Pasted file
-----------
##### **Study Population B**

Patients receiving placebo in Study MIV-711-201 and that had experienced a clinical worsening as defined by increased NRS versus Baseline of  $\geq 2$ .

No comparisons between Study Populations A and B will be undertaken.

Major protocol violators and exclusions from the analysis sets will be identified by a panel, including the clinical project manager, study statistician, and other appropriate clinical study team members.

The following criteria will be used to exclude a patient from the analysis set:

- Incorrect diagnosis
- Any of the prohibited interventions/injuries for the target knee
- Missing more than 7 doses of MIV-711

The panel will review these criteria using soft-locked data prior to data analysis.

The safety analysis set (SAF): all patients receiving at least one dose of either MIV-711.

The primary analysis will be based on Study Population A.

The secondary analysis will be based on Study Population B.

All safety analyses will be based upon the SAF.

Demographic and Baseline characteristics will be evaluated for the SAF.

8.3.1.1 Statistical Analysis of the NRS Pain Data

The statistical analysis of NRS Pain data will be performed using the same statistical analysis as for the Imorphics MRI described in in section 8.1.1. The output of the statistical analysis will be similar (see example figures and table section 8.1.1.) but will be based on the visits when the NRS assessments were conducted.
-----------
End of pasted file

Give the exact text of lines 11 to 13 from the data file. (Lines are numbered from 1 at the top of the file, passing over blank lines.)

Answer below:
The primary analysis will be based on Study Population A.

The secondary analysis will be based on Study Population B.

All safety analyses will be based upon the SAF.